>I’m Right! No, I’m Right!

>Do most of your arguments with your significant other turn into a who’s right, who’s wrong battlefield? There is no right or wrong, just different perspectives. Do you want to be right or happy?

When a person feels safe in a relationship they can tolerate differences more easily.Try calming yourself by taking 3 deep breaths and listening quietly, no interrupting, until your partner has finished speaking. If you like, get a pad and write down the topics you want to respond to later, when it’s your turn. This way you won’t forget. See if you can find at least one idea that your partner shared, that you can agree with. It’s very validating.

Now when you share your idea, your partner may be more receptive. However, sometimes, you just have to agree to disagree! If your relationship has a solid foundation of fondness and admiration; your relationship should be able to tolerate differences. After all, we’re not the same people. We all grew up in different environments and come with varying belief systems. Learning to respect your partner’s ideas is the first step towards working as a team. When you can listen to your partner with an open mind, you will be surprised at how many good ideas he/she may actually have and how more willing he/she is to listen to your ideas!!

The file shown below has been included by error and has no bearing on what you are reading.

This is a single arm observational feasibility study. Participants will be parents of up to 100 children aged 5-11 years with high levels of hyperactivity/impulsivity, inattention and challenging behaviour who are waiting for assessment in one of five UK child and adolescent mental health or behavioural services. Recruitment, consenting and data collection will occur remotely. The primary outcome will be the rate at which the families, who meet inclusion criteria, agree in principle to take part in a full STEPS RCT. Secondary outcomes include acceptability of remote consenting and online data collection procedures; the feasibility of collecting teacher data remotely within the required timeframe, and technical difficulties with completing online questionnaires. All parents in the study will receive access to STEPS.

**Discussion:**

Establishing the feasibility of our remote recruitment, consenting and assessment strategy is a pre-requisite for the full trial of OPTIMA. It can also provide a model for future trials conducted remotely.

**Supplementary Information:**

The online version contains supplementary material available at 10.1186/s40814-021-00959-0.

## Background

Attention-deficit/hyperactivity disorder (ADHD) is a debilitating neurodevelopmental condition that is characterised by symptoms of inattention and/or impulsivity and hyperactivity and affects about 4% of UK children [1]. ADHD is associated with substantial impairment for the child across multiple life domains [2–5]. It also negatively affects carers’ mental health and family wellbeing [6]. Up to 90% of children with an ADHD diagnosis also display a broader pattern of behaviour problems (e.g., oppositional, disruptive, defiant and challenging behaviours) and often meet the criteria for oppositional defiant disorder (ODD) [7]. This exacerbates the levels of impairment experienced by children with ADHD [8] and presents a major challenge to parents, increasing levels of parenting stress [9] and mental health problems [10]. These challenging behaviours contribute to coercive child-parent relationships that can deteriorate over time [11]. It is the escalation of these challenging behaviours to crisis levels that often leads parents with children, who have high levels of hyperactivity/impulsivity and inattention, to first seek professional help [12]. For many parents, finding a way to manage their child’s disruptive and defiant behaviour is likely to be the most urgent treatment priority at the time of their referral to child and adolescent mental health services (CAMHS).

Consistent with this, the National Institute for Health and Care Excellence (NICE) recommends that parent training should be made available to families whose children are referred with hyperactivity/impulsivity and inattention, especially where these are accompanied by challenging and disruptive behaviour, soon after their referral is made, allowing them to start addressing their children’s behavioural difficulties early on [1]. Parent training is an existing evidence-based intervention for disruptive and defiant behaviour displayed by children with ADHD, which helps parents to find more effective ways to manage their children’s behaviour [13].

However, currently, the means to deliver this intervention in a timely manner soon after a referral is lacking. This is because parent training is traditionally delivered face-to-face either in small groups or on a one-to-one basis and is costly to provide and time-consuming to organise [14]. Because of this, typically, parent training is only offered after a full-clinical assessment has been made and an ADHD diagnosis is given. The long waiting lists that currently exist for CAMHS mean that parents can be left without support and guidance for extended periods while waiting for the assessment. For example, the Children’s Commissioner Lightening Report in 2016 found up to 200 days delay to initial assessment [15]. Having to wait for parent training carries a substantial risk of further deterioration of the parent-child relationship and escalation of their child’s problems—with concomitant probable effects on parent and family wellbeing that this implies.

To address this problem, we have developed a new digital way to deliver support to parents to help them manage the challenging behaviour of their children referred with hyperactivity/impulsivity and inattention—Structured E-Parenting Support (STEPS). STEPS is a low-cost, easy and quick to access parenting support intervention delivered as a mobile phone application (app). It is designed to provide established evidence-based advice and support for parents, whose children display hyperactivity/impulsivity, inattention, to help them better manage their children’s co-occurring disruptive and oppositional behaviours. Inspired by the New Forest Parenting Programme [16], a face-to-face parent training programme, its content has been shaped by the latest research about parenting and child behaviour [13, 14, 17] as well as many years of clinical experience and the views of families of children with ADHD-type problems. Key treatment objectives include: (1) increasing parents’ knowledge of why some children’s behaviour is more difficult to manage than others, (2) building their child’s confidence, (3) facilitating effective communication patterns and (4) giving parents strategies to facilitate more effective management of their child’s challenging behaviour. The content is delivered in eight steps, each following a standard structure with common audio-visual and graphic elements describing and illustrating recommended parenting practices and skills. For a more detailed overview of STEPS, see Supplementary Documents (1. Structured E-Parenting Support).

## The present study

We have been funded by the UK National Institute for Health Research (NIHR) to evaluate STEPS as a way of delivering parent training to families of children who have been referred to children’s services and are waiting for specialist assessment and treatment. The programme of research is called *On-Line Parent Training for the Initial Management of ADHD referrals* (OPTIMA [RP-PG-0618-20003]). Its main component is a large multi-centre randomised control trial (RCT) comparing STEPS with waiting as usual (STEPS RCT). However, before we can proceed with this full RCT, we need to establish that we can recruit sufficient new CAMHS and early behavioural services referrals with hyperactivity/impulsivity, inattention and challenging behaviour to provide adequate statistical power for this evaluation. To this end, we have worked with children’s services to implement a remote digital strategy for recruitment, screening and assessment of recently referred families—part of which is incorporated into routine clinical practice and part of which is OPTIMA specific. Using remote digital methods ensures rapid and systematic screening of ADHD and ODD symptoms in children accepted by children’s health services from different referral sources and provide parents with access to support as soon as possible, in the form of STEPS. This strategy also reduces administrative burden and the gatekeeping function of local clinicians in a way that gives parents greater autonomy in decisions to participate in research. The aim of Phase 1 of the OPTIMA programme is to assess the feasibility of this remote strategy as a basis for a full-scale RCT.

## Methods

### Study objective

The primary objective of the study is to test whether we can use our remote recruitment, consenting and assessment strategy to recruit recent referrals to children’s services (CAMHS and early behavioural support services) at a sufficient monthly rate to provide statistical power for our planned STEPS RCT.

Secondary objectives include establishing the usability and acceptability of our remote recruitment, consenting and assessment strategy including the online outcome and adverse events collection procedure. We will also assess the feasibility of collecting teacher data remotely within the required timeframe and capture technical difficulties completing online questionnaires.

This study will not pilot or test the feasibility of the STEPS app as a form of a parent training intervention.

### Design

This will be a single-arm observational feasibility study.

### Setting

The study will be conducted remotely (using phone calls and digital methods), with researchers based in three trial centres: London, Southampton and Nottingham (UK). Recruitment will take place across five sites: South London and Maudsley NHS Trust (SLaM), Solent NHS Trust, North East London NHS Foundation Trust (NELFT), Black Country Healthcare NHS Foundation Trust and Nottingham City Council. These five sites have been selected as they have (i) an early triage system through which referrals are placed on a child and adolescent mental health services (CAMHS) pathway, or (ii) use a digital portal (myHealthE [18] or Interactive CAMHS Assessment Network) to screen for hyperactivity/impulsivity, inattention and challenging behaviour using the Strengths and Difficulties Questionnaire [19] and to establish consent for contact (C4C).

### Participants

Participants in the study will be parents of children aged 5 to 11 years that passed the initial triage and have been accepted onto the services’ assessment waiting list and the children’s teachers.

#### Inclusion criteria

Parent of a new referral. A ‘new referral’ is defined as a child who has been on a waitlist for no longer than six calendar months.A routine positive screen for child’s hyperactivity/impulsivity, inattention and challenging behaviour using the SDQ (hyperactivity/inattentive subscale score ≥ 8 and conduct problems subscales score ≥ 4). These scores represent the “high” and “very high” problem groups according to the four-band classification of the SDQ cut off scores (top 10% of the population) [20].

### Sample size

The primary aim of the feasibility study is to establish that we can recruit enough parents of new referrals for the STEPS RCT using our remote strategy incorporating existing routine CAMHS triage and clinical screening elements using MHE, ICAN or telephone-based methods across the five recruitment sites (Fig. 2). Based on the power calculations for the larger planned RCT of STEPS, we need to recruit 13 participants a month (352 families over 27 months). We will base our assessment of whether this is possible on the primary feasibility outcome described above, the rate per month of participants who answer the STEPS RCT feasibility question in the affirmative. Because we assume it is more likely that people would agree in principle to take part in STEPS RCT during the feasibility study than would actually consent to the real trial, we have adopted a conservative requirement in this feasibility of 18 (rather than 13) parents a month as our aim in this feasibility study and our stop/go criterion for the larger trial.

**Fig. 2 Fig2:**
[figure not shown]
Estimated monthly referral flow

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About Ilissa Banhazl

Ilissa Banhazl is a licensed marriage and family psychotherapist, former grade school teacher and holds a masters degree in reading. She has a private practice in Glendora, CA and lives in the Los Angeles area with her husband and three children. She specializes in adult, adolescent, individual, couple, and family relationship counseling as well as eating disorder treatment and recovery. She facilitates a Women’s Support Group in Glendora as well as a Women’s Disordered Eating & Body Image Group. Ilissa authors 3 therapy blogs, Marriage and Family, Eating Disorders and Group Therapy. You can follow her at FB and Twitter. http://www.ilissabanhazlmft.com or http://www.eatingdisordersgroup.com
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